The group puts its research focus on new concepts for photonic integrated devices and circuits and on the associated technologies and design methodologies. This includes passive and active waveguide-based photonic components, based on CMOS-compatible materials and processes as well as hybrid approaches combining silicon with other functional materials. The activities center around the telecom wavelength of 1.55 micrometer but are expanding both to longer wavelengths (mid-IR) and shorter wavelengths (visible). The infrastructure of the group includes cleanroom facilities for in-house fabrication of components as well as a variety of CAD-tools and measurement labs. The group is associated with the nano-electronics research center imec in Leuven and uses the CMOS-oriented research facilities of imec for research on silicon photonics.
About Ghent University
Ghent University (UGent) consists of 117 departments across 11 faculties and offers high-quality research-based educational programs in virtually every scientific discipline. UGent distinguishes itself as a socially committed and pluralistic university in a broad international perspective. The motto of the university is ‘Dare to Think’. The university’s appeal is growing every year, with about 41,000 students in 2014, of whom 11% (students) and 35% (PhD students) are international. Numerous research groups, centres and institutes have been founded over the years, becoming world-renowned in disciplines such as biotechnology, aquaculture and photonics.
Ghent University is the only Belgian university in the top 100 of both the Shanghai (70) and Times ranking (85). The University has participated in more than 200 research projects in the EU’s Sixth Framework Programme (2002-2006) and in 260 projects in the Seventh Framework Programme, of which 26 ERC grants and 26 Marie Curie Fellowships. Ghent University coordinated 42 collaborative projects in FP7. The university provides excellent training opportunities to both young and experienced researchers, and is one of the fastest growing European universities in terms of research capacity and productivity.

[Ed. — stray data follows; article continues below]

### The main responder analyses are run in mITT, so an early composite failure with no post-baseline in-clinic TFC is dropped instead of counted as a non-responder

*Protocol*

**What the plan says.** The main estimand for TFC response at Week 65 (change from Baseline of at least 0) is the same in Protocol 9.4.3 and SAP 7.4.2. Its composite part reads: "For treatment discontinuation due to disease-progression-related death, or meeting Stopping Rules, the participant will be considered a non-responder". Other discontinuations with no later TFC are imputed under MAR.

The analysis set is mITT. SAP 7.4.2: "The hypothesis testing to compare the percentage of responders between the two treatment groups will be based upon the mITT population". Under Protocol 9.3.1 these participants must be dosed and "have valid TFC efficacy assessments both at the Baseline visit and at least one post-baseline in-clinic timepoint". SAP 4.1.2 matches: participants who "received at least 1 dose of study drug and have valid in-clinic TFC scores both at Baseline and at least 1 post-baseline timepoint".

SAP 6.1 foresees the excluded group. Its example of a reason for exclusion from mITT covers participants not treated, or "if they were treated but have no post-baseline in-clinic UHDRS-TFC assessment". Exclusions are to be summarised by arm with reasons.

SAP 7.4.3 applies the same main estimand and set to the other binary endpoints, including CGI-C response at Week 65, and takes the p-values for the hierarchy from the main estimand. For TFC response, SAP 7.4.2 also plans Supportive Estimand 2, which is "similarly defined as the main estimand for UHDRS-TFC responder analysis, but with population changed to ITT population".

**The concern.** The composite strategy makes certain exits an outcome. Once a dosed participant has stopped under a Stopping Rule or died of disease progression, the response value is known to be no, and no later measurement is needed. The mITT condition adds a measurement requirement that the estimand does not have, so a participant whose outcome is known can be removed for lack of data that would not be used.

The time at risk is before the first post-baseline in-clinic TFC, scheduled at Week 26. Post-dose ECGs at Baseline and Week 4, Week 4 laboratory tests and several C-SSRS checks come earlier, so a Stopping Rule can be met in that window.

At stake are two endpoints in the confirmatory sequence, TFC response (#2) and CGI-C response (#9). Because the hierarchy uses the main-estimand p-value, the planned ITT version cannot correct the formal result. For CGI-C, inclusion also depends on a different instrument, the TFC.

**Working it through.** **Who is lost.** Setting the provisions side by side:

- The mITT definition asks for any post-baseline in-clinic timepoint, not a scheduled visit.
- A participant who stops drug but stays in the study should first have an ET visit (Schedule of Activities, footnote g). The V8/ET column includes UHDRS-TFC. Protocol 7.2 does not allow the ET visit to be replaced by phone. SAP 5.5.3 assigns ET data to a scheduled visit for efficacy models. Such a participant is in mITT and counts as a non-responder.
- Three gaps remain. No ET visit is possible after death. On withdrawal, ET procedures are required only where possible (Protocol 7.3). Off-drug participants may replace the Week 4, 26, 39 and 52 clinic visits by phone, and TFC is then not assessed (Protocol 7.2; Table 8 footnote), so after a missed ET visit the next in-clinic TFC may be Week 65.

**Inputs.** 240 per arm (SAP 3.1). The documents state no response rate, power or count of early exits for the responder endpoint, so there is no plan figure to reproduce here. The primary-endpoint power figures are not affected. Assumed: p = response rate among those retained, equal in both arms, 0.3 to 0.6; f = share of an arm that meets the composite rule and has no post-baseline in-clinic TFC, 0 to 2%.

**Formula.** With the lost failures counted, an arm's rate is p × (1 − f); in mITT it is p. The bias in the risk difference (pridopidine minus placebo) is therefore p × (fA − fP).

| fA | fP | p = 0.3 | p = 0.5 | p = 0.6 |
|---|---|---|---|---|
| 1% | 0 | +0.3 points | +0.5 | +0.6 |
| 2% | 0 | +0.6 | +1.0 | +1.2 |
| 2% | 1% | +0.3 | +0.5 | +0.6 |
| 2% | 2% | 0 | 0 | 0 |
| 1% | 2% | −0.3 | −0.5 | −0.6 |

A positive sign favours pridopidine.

Imec performs world-leading research in nano-electronics. Imec leverages its scientific knowledge with the innovative power of its global partnerships in ICT, healthcare and energy. Imec delivers industry-relevant technology solutions. In a unique high-tech environment, its international top talent is committed to providing the building blocks for a better life in a sustainable society. Imec is headquartered in Leuven, Belgium, and has offices in the Netherlands, Taiwan, US, China, India and Japan. Its staff of over 2,080 people includes more than 670 industrial residents and guest researchers. In 2013, imec’s revenue (P&L) totaled 332 million euro. Further information on imec can be found at www.imec.be.
Imec is a registered trademark for the activities of IMEC International (a legal entity set up under Belgian law as a “stichting van openbaar nut”), imec Belgium (IMEC vzw supported by the Flemish Government), imec the Netherlands (Stichting IMEC Nederland, part of Holst Centre which is supported by the Dutch Government), imec Taiwan (IMEC Taiwan Co.) and imec China (IMEC Microelectronics (Shanghai) Co. Ltd.) and imec India (Imec India Private Limited).